"Misdirected amplexus" is the scientific term for the curious phenomenon of male frogs attempting to mate with inappropriate objects. Details from the New Scientist
Mating frogs may have been occasionally getting it wrong for hundreds of millions of years. We know that males today will sometimes select an inappropriate partner during the breeding season – a frog from a different species, a turtle, a fish or even an inanimate object. Now there is evidence that these mistaken attachments could be an ancient feature of frog reproduction, arising early in the amphibians’ evolution.
Frog mating is often hard to miss. In most species it involves a process called amplexus, in which males grip onto a female tightly for hours or days at a time until the eggs are fertilised. But there are plenty of records of male frogs grappling an unpromising target such as a frog from a different species or a dead individual. One explanation is that such mistakes are more likely to happen in species that breed in large numbers with a low ratio of females to males, and where multiple species occupy the same breeding pond.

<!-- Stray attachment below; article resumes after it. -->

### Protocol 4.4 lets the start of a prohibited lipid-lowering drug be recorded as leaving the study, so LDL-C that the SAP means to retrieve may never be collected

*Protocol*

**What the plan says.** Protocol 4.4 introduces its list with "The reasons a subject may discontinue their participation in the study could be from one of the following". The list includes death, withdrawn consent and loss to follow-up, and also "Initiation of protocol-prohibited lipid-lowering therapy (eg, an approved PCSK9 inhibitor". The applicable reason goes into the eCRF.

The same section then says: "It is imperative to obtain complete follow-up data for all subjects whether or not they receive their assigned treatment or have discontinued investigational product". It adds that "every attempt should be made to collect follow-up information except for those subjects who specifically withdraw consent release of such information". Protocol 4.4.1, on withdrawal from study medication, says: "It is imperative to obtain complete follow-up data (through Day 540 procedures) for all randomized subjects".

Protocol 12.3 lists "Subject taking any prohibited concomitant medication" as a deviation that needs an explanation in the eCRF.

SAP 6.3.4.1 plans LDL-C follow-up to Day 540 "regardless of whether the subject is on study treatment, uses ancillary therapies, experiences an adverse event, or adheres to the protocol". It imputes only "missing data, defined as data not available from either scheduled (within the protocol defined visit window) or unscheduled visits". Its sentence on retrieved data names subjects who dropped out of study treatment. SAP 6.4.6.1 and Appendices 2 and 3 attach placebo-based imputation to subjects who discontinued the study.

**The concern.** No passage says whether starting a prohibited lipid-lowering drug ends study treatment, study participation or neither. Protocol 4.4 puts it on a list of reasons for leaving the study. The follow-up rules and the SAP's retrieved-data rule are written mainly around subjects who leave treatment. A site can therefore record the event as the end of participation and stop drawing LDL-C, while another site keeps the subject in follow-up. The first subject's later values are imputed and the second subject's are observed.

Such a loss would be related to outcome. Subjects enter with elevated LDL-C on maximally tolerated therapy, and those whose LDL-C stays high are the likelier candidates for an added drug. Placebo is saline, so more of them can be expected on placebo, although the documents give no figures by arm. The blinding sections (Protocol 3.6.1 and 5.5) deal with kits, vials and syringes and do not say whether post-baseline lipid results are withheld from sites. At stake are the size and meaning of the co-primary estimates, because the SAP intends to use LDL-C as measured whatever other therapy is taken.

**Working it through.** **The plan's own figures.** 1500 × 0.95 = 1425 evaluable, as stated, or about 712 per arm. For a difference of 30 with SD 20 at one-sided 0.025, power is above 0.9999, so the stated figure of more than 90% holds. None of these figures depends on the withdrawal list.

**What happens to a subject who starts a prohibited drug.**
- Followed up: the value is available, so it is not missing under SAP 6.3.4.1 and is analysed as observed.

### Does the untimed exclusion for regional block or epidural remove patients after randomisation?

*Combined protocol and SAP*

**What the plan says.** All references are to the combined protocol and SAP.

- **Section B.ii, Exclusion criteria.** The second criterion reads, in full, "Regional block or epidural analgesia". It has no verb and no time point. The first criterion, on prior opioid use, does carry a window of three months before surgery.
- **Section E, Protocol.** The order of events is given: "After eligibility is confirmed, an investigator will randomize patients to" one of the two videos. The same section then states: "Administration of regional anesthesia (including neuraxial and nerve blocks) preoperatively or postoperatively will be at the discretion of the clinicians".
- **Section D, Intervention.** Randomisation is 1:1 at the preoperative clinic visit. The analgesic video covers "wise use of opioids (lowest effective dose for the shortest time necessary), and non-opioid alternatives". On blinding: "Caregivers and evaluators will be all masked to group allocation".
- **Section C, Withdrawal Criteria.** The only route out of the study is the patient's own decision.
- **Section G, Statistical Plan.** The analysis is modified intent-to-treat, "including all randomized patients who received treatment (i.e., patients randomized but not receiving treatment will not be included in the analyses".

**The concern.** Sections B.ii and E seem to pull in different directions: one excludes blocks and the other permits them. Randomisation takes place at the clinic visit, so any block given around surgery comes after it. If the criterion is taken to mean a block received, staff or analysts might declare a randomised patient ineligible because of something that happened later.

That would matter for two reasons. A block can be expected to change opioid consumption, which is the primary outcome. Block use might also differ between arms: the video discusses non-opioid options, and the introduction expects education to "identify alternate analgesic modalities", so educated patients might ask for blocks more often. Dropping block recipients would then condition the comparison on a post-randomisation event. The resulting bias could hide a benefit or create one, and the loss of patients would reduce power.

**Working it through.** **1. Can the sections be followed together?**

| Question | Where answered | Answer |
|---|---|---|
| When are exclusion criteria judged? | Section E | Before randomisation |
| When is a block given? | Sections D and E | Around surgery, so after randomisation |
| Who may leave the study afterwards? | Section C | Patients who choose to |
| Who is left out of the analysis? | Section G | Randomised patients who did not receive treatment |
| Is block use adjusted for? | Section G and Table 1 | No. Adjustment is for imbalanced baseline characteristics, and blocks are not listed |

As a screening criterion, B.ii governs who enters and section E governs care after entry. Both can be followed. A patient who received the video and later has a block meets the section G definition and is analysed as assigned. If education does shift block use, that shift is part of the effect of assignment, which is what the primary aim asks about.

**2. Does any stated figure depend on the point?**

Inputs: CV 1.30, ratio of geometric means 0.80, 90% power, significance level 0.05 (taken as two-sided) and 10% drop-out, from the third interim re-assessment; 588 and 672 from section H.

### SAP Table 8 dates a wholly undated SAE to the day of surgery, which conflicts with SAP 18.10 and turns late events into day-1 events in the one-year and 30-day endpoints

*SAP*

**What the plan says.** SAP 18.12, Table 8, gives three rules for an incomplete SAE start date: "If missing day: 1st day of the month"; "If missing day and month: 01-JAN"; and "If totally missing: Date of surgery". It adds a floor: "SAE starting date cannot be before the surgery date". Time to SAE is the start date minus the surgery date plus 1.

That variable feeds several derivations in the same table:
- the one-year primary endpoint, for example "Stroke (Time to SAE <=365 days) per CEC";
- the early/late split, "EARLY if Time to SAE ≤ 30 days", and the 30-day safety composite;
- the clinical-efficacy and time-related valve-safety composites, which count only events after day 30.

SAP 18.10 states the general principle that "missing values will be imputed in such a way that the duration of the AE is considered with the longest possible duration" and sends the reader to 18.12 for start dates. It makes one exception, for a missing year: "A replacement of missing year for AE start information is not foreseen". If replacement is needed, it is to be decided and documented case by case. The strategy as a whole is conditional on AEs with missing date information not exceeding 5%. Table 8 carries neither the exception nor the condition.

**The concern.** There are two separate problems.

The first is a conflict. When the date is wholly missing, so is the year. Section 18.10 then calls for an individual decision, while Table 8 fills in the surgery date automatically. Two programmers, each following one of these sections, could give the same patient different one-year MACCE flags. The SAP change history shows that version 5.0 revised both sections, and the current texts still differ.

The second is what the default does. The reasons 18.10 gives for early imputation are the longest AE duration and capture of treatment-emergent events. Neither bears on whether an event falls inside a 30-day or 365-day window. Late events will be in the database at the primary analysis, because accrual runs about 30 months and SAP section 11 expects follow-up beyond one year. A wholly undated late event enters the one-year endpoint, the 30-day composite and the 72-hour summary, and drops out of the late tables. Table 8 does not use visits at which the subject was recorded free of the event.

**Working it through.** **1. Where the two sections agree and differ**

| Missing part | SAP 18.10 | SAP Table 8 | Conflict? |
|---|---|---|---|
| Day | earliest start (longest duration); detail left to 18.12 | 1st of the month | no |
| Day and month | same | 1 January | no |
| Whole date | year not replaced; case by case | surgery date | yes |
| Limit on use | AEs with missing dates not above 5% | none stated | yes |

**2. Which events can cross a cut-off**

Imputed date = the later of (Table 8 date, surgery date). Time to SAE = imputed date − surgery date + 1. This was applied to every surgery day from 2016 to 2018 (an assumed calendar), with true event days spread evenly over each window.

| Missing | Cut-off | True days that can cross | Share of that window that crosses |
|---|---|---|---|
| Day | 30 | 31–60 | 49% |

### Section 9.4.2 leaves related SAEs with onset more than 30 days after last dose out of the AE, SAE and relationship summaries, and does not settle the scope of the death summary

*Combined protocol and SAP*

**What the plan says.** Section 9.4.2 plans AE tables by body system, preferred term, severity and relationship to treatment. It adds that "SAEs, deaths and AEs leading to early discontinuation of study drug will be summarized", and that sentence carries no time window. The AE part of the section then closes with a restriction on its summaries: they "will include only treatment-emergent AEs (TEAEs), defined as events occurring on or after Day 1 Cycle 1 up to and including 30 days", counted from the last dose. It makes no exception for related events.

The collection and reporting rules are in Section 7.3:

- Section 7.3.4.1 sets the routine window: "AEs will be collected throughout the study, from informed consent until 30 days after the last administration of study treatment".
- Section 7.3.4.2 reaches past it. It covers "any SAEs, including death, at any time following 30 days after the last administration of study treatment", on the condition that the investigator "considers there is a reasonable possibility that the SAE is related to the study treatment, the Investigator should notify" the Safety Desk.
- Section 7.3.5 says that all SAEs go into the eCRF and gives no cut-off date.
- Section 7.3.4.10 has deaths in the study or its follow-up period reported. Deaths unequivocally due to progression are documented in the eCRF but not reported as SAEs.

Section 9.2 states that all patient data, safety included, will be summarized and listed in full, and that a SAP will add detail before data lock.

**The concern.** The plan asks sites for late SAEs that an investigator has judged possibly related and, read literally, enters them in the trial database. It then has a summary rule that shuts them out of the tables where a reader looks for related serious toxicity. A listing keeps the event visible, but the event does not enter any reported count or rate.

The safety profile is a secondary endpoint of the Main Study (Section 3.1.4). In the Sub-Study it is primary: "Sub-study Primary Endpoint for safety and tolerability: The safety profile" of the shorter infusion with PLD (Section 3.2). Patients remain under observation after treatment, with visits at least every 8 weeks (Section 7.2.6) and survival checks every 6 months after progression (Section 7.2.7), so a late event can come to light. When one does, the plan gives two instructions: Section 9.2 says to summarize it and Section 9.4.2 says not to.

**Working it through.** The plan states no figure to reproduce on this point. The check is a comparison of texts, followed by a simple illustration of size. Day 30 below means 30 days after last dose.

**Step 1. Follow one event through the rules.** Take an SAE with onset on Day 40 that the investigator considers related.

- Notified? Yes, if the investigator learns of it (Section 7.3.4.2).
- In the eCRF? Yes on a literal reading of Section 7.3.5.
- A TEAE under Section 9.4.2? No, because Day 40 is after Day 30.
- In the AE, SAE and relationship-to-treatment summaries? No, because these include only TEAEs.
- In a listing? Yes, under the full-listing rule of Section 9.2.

I briefly discussed the subject of misdirected mating in the animal kingdom in my book Elephants on Acid
. Here's the relevant text:
Konrad Lorenz once observed a Shell Parakeet who grew amorous with a small celluloid ball. And many other animals exhibit mating behavior toward what researchers refer to as "biologically inappropriate objects." Bulls will treat almost any restrained animal as a receptive cow. Their general rule in life seems to be, "if it doesn't move away and can be mounted, mount it!"
During the early 1950s, researchers at Walter Reed Army Medical Center surgically damaged the amygdala (a region of the brain) in a number of male cats. These cats became "hypersexual," attempting to mate with a dog, a female rhesus monkey, and an old hen. Four of these hypersexual cats, placed together, promptly mounted one another.